Zen and the Art of Dumpster Diving

Image Credit Geoff Kroepel

We have discussed dumpster diving before; one person's garbage is another person's useful stuff, and we are so quick to throw things away. According to Andrew Revkin, a Zen Buddhist Temple in Ann Arbor, Michigan has taken it up as a method of raising money for the temple, and for spiritual reasons- a priest at the Ann Arbor temple,explained that Dumpster diving is actually a modern variant of an ancient tradition by which Buddhist "patched-robe monks" and nuns reclaimed clothing, sometimes from corpses, and would repair garments repeatedly to extend their life as much as possible.

"Just taking care of a set of clothing to make it last a long time has a spiritual aspect to it," she said.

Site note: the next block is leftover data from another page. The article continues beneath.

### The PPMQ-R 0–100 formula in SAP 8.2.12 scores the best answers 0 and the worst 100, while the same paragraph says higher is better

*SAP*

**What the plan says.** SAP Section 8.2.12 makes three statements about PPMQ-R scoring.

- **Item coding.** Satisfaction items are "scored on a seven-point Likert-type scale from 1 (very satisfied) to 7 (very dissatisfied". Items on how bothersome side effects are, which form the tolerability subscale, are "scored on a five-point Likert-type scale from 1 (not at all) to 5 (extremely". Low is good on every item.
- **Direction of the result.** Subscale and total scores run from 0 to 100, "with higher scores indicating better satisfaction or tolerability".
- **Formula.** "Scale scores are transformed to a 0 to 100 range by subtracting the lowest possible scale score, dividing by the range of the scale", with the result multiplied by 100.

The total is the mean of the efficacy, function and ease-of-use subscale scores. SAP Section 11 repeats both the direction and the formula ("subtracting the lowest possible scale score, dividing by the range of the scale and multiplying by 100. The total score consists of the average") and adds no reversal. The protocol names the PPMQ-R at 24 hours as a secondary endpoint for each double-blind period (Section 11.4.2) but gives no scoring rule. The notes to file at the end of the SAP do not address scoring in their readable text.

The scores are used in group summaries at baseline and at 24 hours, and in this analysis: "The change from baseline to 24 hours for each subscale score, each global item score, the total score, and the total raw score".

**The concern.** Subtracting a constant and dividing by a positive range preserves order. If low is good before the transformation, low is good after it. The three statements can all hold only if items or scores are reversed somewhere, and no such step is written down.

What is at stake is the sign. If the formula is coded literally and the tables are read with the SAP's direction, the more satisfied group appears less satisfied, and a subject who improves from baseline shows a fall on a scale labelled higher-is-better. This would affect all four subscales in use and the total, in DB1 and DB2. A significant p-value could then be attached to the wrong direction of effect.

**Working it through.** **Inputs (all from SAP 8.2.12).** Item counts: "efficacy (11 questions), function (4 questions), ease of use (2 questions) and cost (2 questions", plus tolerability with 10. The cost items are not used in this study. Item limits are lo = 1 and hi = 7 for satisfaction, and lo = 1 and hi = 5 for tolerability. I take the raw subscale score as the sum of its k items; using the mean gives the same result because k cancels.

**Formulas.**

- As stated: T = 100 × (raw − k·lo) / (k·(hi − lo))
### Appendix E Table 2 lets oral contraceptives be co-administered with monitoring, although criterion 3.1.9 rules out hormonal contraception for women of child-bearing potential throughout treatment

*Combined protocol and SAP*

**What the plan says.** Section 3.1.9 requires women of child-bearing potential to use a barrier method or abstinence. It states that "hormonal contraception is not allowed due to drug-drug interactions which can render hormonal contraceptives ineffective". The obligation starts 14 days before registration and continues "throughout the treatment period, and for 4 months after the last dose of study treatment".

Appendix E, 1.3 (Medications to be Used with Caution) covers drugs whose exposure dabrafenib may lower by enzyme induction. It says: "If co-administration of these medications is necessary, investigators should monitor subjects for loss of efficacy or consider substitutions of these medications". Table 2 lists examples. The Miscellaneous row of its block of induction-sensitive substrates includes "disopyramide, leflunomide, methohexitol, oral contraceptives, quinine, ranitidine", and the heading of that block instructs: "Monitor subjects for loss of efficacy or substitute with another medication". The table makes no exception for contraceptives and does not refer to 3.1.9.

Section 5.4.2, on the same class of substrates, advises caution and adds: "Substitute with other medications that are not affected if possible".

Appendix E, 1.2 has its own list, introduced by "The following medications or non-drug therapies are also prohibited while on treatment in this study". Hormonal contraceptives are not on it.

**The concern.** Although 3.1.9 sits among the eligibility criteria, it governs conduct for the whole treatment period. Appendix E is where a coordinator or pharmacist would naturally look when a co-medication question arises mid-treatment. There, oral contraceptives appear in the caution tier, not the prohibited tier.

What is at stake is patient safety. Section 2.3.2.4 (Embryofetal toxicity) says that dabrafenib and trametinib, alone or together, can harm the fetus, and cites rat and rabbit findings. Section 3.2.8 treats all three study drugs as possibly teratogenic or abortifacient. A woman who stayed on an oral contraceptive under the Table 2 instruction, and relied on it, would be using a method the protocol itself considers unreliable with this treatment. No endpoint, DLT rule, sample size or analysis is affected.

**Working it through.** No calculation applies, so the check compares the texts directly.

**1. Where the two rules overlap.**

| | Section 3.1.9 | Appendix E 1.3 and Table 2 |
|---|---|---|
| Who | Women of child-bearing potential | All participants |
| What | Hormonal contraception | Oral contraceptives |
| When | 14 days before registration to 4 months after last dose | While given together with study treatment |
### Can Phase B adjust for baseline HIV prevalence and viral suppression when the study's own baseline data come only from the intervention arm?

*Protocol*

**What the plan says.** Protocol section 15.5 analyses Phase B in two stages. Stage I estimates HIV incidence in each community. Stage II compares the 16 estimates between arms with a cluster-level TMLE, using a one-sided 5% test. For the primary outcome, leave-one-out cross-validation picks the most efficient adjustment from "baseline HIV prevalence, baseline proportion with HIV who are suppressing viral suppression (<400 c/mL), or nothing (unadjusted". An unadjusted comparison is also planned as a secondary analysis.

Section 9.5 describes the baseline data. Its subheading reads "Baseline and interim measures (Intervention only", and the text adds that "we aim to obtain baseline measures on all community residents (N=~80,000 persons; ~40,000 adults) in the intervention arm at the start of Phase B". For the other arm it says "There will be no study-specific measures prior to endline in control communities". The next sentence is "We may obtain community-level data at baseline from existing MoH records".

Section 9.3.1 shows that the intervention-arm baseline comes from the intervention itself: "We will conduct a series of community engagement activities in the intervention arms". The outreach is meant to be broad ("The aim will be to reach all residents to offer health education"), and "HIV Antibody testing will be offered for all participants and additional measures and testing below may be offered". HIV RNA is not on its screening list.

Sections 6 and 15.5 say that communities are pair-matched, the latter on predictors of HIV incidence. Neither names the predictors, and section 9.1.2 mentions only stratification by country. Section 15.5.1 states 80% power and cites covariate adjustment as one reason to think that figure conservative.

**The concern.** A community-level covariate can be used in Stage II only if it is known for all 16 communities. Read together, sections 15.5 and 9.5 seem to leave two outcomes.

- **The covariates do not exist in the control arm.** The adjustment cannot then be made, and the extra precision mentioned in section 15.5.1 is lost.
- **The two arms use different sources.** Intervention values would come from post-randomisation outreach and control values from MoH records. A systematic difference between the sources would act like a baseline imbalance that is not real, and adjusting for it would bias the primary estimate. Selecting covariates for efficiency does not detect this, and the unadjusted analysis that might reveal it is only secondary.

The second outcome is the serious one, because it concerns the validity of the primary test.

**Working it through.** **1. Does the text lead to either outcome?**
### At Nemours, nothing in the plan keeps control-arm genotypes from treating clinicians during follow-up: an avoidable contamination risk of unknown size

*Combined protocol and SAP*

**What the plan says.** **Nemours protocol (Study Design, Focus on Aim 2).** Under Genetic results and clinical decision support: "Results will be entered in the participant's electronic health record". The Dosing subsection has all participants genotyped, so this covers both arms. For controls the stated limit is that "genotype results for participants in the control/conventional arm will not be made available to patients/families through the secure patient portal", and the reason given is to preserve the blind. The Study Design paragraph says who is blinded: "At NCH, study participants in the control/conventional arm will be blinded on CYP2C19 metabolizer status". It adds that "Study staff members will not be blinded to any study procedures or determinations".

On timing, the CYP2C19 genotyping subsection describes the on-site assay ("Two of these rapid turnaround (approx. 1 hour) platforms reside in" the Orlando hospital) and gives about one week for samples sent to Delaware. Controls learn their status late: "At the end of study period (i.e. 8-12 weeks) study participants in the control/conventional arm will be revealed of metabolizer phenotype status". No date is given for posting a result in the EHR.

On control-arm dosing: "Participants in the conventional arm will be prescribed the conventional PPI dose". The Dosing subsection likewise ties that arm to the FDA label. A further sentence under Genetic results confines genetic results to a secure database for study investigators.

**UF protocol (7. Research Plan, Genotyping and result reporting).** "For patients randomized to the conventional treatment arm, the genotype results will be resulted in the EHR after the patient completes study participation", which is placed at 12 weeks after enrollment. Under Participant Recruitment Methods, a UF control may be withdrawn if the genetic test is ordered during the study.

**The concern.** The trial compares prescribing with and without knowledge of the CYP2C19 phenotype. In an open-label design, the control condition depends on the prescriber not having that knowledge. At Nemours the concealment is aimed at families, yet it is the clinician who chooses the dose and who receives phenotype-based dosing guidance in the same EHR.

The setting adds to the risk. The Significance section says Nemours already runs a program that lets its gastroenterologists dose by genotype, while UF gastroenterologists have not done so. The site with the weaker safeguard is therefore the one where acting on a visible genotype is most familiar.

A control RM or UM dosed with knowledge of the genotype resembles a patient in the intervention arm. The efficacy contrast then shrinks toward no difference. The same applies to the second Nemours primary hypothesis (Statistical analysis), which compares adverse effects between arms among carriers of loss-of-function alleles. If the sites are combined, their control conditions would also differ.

Not only that, they raised $12,000 bucks by picking through the detritus of frat houses and sororities. Kyle Norris writes:

The basic drill is that the Buddhists take things from the trash. And then they clean and fix the things for their annual yard sale. The stuff they find is really nice. We're talking North Face jackets and brand new coffee makers.

Before he leaves, Kroepel pulls out a stick of incense from a tiny container in his shirt. And he lights it. Then he softly recites a few lines of dedication, makes a bow, and tucks the incense into the corner of the dumpster, to give thanks:

"It's kind of strange how there's so much waste and even within the waste we get plenty, we get all that we need and it's good. So burning the incense is an offering to reminding you that even in the waste, even in the trash there's good stuff."

::Dot Earth and ::Environmental Report

Tags: Ann Arbor | Dumpster Diving | Religion

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